rules the world. They are one of the first gyms to take indoor bouldering
seriously. I'm really psyched to see The
Spot Gym open up in Boulder, it looks like they have put a lot of
effort and money into taking climbing gyms to the next level.
FRB: Where are some of your favorite
places to climb/boulder?
Clark: I really like clean
granite so Little Cottonwood and Yosemite, I've never been to Squamish.
I like sandstone a lot, so Joe's and the stuff in Colorado. I like the
ambiance of being in the woods, too, so Flagstaff, Little Cottonwood,
areas around Mammouth Lakes. Hueco is awesome, not only for it's climbing,
but the fact that for years it was the headquarters of what was going
on in American bouldering. It was cool to have a community from all
over the country hanging out in the middle of the desert and having
a good time. But in my opinion Fontainebleau is the shit. The quality
and quantity of what's there and the way that bouldering has evolved
there is incredible. Too bad it rains so much.
FRB: What are some things you don't like
about the bouldering
Clark: One of the main things
that is taking the soul out of bouldering is number chasing. The type
of mentality that if it's hard then it's automatically better than other
boulder problems, or you're cooler than other people if you can do those
hard problems, or that V13 or V14 or V20 is the main goal of this sport.
That's the sport climbing mentality that turned a lot of people off
and made them pursue bouldering. Of course problems of the highest difficulty
are important, but there are a lot of other aspects of bouldering that
are being ignored by having a myopic view that difficulty is everything.
Think of it like martial arts: there is a deeper meaning to it than
the ability to kick a hole in someone's chest.
FRB: What direction do you see bouldering going?
would you like to see it go?
Clark: I hope people don't
get too tangled up in the "elitist" bullshit. Climbing and Bouldering
are participatory sports, not spectator sports. I think when non-climbers
or beginning climbers realize that bouldering is actually the easiest,
safest and most accessible form of climbing you'll see something phenomenal
happen. Look how popular skiing and snowboarding are, but you have to
wait for winter, go to the rare mountain that is developed for skiing,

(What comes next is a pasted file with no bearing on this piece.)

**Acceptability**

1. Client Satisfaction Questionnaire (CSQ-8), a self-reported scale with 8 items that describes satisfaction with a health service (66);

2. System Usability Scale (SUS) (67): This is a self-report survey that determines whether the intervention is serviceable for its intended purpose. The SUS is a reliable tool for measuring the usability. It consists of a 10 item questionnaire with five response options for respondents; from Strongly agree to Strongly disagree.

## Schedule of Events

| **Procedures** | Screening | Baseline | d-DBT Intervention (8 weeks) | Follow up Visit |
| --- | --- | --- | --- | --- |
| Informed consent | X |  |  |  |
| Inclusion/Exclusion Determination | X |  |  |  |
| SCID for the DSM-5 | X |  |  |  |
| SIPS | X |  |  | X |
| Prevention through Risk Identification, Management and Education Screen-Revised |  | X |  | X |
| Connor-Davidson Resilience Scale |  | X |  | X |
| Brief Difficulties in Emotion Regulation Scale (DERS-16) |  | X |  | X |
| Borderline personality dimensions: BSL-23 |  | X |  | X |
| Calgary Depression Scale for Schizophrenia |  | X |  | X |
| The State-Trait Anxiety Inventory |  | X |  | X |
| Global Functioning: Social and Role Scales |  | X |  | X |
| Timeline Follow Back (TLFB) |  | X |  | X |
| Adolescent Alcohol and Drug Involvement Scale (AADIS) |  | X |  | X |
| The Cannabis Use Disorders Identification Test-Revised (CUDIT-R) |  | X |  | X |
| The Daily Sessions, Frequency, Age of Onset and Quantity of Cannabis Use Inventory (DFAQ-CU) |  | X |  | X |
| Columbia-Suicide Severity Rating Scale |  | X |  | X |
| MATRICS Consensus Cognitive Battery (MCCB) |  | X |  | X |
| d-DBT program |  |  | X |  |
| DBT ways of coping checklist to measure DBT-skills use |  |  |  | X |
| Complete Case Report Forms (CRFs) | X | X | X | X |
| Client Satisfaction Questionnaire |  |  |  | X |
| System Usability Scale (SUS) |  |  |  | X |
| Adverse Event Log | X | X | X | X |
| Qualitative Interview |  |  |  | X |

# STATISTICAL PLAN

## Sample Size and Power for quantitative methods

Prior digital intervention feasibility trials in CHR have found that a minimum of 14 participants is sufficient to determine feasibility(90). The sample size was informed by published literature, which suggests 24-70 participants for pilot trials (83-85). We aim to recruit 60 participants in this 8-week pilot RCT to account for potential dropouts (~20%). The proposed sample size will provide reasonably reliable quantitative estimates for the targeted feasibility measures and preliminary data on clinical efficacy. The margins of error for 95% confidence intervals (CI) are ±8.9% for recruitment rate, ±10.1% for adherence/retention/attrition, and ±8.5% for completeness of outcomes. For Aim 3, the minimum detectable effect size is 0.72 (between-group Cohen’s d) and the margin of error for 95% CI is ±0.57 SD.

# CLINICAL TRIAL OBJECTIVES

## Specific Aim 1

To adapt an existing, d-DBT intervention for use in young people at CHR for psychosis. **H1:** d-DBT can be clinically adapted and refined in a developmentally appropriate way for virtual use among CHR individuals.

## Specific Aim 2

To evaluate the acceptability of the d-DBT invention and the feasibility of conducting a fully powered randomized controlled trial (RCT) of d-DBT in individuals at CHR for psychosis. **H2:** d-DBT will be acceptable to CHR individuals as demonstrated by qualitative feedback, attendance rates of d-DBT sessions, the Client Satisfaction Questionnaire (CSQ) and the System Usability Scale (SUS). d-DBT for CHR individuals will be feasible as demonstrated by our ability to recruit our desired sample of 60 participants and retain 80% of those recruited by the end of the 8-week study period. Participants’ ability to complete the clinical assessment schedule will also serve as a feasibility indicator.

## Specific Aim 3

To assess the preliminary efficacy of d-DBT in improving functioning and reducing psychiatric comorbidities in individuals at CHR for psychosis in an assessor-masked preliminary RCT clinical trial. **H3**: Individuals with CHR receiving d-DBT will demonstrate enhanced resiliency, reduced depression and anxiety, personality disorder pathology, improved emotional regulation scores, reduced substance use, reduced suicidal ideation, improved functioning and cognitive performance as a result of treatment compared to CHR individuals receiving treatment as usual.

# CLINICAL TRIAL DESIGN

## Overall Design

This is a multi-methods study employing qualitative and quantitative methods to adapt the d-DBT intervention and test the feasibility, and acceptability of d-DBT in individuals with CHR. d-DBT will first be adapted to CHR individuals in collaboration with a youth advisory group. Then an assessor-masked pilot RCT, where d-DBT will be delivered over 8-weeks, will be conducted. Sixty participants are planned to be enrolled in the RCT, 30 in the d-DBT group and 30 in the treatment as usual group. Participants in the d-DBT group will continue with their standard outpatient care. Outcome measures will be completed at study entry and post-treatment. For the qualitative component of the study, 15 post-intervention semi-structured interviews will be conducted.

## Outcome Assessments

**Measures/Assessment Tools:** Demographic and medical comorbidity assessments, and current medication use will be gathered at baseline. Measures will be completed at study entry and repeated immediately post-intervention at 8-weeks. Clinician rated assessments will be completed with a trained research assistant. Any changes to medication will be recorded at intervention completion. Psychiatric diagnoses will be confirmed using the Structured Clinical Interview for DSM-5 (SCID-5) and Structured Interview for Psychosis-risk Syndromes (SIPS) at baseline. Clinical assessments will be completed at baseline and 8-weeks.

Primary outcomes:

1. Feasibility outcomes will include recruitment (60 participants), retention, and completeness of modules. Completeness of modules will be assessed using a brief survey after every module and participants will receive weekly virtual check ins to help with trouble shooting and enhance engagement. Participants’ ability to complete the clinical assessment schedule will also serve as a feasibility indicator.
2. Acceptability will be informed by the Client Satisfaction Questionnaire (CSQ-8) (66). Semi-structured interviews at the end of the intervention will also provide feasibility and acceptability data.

pay for a pass, stand in line half the day and freeze your ass off.
On the other hand, almost every major city in this country has a free
bouldering area within a half-hour's drive, it's a year-round sport
and for 200 or 300 dollars you can get all the gear you'll need for
years. Most climbers today don't want to see that many people at any
bouldering area, but there is more than enough rock to go around in
FRB: Some of the bouldering areas are
of overuse, what
do you think
should be done to mitigate
or minimize the
Clark: One of the main answers
is to keep pad use to a minimum. If it's a 12 foot, straight-up problem,
you don't need to pad a 40 square foot area. A good spotter can do the
job of 5 pads and make less of an impact. Clean off your chalk once
you're done. Stay on trails. Don't pull up trees or plants.
I'm a little jaded on this issue
because a lot of areas in Oregon were closed because the BLM or Forest
Service wanted to look like they were doing something so they came down
on the smallest and least vocal group - Climbers. You can rip around
in a speedboat or an ATV or an RV or a mountain bike on all this public
land, but ooooooooooohhhh, chalk use is really bad. Yes a lot of climbing
areas are getting banged up, but there's a lot of politics involved.
But please take care of your crags and join the Access Fund.
FRB: Any words of wisdom for someone
Clark: Don't get tangled up
in the numbers, they are absolutely irrelevant. Try to find something
deeper in bouldering, more of what John Gill was trying to communicate.
Do your own thing. But if you do get famous, watch out for them groupies.
FRB: Thanks for the interview, Clark.
Clark: ADIOS, SUCKAS!